The arrival of police causes members of education activist group, Defend Education, to leave occupation of Aston Webb.
UPDATE: The Defend Education occupation has been evicted after 10 hours. Redbrick was told that the occupiers walked out peacefully after the arrival of multiple vans of police officers. The building remains closed however.
The University have issued a statement saying, ‘The police attended a building at the University of Birmingham following concerns about a group of masked intruders who had locked themselves in and posed a real and present risk to themselves and to the students, staff and visitors in the immediate area. We are extremely disappointed that the illegal action of small number of masked individuals caused considerable disruption to students, staff and visitors and are grateful to the police for their swift response in bringing this matter to a close.’
Police vans outside the Aston Webb building.
Police remain on campus after the occupation ends.
The group claims they occupied ‘a large part of the Aston Webb Building, which included the Vice-Chancellor’s and Senior Management’s offices, Telecommunications and the Senate Chamber in order to demand the right to free education, to protest and to housing.’ The group argue that ‘The areas we are occupying also play a key role in the corporatisation of our university which sees power concentrated in the hands of the few, education treated as a commodity and our institution become more like a business.’
The building had been occupied since around six o’clock this morning, the group told Redbrick. A spokesperson for the group said that there was a ‘strategic plan’ where multiple groups of people accessed the building through different doors and then locked them behind them. According to the spokesperson, this made entry to the building ‘very easy’. Although the group had been delivered a letter by the University reminding them of the injunction against occupations that remains in place from last year, they told Redbrick they planned on staying until ‘they kick us out’. Defend Education claimed that the injunction only applies to previous occupiers and that the current occupation is made up of entirely new people. The spokesperson also stated that two police officers visited the occupation this morning, but were unsuccessful in gaining entry.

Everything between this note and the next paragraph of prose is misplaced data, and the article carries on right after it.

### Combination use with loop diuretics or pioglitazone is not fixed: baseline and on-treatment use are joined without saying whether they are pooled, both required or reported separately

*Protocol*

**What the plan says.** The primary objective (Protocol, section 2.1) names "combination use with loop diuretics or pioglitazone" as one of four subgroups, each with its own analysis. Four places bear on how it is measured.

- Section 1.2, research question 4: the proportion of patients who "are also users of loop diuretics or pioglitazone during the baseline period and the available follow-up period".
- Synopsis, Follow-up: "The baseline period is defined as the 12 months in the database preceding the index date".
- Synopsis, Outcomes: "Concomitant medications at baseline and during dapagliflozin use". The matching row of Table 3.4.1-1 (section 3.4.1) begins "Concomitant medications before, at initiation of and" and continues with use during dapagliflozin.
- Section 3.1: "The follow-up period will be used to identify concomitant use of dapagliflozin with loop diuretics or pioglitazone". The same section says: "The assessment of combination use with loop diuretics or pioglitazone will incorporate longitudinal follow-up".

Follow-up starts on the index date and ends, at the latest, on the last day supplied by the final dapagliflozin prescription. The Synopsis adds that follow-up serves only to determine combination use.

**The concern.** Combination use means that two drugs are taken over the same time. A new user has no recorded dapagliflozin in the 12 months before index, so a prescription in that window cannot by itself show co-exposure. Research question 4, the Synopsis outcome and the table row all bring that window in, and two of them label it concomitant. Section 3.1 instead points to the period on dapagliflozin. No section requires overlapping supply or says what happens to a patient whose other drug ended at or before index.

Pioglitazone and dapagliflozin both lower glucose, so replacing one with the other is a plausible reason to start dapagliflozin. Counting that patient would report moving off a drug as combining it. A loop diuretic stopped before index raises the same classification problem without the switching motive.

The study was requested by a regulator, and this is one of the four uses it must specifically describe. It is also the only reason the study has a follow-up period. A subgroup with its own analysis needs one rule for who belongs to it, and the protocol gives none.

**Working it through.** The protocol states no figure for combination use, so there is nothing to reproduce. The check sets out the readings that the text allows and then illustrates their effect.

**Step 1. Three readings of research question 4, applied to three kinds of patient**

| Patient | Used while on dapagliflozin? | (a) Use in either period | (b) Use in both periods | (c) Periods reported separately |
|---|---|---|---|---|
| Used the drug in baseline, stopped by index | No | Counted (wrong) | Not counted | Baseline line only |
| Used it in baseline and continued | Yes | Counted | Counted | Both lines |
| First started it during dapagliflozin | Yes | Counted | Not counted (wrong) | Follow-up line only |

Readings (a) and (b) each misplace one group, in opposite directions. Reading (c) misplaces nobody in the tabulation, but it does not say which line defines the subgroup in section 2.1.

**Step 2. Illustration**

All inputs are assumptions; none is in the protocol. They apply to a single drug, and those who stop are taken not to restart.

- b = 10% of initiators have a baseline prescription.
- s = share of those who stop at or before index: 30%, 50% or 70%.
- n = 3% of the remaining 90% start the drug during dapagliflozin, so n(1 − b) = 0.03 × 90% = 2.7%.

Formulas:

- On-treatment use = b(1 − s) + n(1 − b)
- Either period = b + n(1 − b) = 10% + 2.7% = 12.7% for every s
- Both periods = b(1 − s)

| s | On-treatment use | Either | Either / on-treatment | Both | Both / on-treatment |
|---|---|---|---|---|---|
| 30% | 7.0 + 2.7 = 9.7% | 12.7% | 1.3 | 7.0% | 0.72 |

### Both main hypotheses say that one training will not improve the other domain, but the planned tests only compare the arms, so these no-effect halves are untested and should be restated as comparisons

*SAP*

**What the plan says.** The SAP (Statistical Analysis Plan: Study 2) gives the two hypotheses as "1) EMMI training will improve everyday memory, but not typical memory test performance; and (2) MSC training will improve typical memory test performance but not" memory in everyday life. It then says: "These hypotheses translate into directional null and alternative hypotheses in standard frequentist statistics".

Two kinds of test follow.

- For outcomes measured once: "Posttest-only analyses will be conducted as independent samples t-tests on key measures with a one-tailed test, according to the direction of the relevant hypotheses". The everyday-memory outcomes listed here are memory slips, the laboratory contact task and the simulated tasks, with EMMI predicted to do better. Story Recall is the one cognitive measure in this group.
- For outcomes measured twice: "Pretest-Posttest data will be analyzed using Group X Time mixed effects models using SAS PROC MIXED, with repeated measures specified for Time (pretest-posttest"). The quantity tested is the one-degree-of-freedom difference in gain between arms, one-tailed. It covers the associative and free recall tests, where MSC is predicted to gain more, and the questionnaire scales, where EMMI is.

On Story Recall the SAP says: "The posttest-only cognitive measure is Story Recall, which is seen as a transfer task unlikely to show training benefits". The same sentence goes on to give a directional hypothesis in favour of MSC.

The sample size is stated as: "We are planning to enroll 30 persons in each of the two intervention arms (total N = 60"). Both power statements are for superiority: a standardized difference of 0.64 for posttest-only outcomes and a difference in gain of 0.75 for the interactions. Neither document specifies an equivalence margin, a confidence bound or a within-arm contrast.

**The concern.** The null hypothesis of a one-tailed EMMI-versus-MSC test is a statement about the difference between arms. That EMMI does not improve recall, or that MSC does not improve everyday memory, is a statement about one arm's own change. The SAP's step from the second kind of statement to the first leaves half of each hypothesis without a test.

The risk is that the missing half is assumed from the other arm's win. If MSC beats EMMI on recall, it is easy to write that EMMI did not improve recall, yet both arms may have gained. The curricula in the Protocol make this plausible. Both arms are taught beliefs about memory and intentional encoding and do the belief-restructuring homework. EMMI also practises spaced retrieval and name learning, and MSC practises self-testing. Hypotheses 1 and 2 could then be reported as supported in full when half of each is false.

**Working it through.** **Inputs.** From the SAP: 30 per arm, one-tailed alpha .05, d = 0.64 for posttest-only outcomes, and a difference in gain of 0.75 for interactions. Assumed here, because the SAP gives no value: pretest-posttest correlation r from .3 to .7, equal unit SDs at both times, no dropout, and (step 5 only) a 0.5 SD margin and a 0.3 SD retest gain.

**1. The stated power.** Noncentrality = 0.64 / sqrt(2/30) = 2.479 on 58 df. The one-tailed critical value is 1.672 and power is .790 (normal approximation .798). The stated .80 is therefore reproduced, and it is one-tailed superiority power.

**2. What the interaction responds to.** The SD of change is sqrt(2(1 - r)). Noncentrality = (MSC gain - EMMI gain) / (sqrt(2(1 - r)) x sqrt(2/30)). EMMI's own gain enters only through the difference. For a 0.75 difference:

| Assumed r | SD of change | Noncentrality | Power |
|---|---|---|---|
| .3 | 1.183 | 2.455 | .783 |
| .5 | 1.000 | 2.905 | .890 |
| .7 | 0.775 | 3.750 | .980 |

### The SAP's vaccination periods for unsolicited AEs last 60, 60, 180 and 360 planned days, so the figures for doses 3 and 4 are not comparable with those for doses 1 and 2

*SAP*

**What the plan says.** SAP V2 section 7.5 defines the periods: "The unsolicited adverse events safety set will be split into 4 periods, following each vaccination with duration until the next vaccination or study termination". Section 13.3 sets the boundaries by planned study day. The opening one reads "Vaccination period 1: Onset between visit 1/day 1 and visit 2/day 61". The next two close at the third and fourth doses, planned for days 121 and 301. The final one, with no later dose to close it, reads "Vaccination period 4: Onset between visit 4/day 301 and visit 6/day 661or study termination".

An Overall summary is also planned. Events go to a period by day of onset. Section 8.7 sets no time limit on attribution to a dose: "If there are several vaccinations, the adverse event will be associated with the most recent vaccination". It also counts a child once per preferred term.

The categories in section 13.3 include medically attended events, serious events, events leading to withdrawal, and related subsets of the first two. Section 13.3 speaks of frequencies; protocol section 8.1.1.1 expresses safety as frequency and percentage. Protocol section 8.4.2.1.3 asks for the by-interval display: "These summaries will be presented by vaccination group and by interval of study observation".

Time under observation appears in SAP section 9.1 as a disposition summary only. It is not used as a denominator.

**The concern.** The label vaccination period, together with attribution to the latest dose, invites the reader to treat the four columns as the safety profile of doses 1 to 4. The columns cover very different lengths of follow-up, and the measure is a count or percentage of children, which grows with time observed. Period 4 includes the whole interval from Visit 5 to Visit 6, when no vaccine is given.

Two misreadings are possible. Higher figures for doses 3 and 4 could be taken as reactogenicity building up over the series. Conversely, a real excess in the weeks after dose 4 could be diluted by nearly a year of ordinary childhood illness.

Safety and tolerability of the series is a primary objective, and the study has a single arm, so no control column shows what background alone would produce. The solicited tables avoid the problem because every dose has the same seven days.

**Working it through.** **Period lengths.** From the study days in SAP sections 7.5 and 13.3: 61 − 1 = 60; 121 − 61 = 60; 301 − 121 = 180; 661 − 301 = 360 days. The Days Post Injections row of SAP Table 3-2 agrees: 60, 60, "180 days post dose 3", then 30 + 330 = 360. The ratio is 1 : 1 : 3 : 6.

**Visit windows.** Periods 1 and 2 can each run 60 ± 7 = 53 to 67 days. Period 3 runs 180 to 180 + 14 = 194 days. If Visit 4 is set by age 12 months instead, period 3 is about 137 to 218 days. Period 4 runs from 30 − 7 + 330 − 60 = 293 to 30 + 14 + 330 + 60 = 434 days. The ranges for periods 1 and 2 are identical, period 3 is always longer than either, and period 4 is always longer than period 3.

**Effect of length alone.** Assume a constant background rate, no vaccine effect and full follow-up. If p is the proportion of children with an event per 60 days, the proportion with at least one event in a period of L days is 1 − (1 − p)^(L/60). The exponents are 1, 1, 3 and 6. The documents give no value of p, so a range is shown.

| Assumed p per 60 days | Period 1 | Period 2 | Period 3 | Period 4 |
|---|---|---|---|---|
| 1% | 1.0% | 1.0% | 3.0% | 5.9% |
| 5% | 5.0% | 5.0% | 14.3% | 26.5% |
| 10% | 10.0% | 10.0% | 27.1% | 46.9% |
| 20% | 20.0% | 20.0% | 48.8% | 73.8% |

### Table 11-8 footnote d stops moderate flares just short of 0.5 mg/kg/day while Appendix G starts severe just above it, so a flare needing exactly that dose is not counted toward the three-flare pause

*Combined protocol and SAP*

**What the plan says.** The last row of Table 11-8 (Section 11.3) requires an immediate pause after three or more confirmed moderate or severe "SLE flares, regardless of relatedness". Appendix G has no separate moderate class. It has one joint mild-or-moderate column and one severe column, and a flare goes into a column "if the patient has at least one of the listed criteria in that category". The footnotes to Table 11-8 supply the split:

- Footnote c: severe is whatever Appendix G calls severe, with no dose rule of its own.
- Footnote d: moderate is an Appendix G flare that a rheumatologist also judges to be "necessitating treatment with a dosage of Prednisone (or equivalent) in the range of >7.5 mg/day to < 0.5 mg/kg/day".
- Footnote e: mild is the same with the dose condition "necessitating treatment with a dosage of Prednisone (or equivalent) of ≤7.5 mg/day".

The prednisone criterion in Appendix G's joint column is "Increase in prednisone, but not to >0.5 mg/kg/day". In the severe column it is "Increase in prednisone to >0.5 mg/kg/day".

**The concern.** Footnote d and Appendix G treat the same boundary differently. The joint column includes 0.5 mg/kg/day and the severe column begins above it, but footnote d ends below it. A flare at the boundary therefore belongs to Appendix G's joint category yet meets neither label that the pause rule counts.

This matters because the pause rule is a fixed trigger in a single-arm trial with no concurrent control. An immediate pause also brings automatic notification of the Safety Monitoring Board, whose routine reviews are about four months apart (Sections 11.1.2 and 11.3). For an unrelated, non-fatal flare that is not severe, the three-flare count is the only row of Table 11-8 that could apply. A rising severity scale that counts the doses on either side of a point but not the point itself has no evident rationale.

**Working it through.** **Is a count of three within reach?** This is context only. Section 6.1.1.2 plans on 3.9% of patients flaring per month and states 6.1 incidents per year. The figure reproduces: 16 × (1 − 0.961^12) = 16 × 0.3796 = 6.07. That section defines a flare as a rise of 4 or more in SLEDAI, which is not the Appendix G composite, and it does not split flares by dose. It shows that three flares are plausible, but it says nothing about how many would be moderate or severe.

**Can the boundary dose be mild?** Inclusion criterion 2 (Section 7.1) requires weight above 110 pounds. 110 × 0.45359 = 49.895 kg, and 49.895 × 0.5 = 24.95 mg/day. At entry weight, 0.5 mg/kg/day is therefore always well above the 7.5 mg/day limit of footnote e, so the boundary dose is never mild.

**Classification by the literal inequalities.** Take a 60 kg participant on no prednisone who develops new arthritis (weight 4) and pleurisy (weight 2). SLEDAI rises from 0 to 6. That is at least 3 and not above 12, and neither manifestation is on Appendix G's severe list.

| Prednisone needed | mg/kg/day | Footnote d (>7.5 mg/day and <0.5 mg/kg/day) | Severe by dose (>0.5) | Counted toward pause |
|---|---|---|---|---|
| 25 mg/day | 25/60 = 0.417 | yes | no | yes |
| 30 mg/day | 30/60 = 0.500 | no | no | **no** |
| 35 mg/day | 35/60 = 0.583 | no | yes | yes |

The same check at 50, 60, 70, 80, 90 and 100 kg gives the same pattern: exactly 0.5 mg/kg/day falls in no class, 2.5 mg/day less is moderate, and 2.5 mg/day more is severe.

A University of Birmingham spokesperson told Redbrick: ‘We are extremely disappointed that a small number of masked individuals have again illegally occupied a key teaching and administrative space at the University of Birmingham causing considerable disruption to students, staff and visitors. It is particularly disappointing that they have chosen to do so when we have several hundred school pupils visiting who have been unable to access parts of campus. The individuals have blocked off fire exits and restricted access to toilets and lifts, making it difficult for the 1,000 staff, students and visitors who use the space to access the building, and in particular limiting access for any disabled users.